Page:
Wednesday, April 29, 2009

Agile Contracts

I can see how Agile works for software vendors or corporates who develop software internally, but what about service companies, like IBM Business Partners, who supply software development services ? Usually client like to know what they are going to get and for how much. Fixed Price and Labour/Time and Materials contract models, with the BDUF, are prevalent method that I've come across.

So how does this work for Agile ?

Two interesting posts that contain the agile approach to the contractual obligations between customer and supplier have appeared on my RSS feed recently. They might be a useful starting point if you are pondering how to supply your services in an Agile manner and so I thought they would be worth a re-post.

Firstly, Rowan, the Scrum Trainer from my recent Certified Scrum Master training has posted the course round up, including links to further information about the Agile contract models that we covered.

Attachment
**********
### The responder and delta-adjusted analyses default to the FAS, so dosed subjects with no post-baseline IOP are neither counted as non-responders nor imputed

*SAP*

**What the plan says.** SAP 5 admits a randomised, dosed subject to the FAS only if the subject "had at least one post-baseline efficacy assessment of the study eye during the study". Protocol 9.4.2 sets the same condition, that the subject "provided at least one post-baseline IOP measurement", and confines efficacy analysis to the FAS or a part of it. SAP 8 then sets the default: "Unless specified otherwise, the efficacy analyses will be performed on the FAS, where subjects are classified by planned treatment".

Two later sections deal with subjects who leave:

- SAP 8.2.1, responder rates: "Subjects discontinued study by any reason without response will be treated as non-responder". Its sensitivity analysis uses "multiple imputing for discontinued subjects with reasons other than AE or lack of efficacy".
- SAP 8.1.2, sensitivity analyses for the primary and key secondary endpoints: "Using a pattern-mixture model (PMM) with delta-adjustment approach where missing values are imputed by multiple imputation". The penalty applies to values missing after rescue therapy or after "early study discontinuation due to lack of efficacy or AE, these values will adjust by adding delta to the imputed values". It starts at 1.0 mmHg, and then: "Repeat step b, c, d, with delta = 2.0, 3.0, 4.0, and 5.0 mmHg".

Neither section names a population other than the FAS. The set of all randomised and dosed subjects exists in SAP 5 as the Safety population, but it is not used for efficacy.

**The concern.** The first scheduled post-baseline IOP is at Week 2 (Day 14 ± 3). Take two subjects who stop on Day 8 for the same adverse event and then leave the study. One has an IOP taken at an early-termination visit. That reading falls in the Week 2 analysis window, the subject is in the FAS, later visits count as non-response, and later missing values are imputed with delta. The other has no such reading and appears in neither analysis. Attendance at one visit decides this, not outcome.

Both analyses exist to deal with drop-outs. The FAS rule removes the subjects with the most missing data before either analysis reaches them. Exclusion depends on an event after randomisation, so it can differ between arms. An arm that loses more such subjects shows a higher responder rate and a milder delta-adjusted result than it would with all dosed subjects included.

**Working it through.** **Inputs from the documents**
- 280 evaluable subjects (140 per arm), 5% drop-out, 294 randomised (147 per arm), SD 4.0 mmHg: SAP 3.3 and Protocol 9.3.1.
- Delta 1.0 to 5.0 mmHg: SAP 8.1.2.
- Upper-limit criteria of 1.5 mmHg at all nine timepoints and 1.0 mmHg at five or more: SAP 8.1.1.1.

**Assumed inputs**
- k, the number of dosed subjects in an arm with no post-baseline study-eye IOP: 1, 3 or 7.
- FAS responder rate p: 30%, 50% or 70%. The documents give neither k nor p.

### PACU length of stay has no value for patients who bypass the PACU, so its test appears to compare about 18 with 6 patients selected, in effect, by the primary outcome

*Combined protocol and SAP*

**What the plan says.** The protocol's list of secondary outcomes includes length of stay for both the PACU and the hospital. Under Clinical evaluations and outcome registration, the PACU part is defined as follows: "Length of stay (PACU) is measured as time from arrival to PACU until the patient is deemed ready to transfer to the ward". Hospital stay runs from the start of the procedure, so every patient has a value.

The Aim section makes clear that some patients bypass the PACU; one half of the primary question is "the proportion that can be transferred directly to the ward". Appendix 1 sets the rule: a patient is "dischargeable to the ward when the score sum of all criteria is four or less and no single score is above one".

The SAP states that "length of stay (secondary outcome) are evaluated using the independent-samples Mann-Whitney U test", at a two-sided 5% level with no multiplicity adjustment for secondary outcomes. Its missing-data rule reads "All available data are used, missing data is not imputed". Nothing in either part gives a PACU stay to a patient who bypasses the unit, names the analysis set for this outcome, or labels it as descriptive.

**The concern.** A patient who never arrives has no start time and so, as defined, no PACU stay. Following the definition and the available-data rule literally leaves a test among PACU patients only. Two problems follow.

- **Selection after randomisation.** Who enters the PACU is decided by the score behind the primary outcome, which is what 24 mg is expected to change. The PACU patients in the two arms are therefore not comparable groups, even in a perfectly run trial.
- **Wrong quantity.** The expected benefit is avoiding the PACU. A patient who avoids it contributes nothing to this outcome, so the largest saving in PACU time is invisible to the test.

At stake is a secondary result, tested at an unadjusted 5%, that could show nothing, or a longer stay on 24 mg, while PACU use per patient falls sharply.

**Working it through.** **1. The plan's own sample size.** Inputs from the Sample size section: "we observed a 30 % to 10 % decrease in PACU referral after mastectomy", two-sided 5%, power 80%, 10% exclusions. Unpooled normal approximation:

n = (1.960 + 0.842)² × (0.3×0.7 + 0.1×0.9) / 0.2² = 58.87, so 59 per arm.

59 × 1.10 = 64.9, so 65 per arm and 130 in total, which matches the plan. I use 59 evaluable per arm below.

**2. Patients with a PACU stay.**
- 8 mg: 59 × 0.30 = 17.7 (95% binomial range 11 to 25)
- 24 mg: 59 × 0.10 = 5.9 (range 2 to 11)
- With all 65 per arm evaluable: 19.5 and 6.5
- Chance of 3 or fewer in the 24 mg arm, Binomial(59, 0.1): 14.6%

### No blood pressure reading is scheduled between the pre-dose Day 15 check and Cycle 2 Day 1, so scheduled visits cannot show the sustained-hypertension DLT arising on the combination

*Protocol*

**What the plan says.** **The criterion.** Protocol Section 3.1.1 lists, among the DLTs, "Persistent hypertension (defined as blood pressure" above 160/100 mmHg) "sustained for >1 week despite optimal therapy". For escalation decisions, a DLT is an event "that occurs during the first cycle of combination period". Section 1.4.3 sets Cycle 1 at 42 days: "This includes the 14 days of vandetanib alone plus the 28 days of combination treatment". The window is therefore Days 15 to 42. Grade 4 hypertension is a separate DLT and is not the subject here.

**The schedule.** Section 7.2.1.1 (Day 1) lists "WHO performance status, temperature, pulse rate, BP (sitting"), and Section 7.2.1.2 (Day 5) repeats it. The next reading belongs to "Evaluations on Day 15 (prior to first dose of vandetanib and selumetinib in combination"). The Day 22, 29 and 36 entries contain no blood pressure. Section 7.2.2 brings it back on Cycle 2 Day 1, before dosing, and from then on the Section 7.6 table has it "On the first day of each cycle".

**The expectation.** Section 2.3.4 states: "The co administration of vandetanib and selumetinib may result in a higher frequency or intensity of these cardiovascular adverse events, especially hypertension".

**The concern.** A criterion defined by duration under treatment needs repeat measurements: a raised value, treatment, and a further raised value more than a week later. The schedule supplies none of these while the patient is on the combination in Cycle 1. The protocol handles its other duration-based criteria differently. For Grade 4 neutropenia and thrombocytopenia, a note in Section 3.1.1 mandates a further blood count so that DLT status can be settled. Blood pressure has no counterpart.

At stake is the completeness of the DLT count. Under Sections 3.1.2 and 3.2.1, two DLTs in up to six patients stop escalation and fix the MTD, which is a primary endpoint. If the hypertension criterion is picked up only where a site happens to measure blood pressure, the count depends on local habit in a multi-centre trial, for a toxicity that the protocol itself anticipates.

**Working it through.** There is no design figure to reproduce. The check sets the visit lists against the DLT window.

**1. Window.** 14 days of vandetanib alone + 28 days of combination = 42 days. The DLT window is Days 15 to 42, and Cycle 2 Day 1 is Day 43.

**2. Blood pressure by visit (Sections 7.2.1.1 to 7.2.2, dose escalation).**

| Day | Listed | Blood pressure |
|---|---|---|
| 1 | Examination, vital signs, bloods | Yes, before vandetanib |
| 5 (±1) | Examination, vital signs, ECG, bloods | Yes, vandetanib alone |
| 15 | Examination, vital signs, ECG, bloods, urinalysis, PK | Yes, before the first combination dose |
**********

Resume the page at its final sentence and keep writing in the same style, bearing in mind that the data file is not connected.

Secondly, there is a very detailed description of 10 Contracts for your next Agile Software Project. Which breaks down different contract types into the following;

  • How is the contract structured?
  • How does it handle changes in scope (requirements)?
  • How does it apportion Risk and Reward between customer and supplier?
  • What model of customer relationship does it foster: competitive (my win is your loss), cooperative (win-win), indifferent (I don’t care-you lose) or dependent (heads-I-win-tails-you lose)?

Wednesday, April 08, 2009

Quote of the Day : The Lotus Notes platform -- it's very sophisticated

"The Lotus Notes platform -- it's very sophisticated," Doherty said. "That can scale pretty good, but it does involve a lot of clustering and a lot of sets of clusters. So you can continue to scale, but does get a little bit complicated. But the same could be said about Exchange and your back-end SQL clusters."

via Ed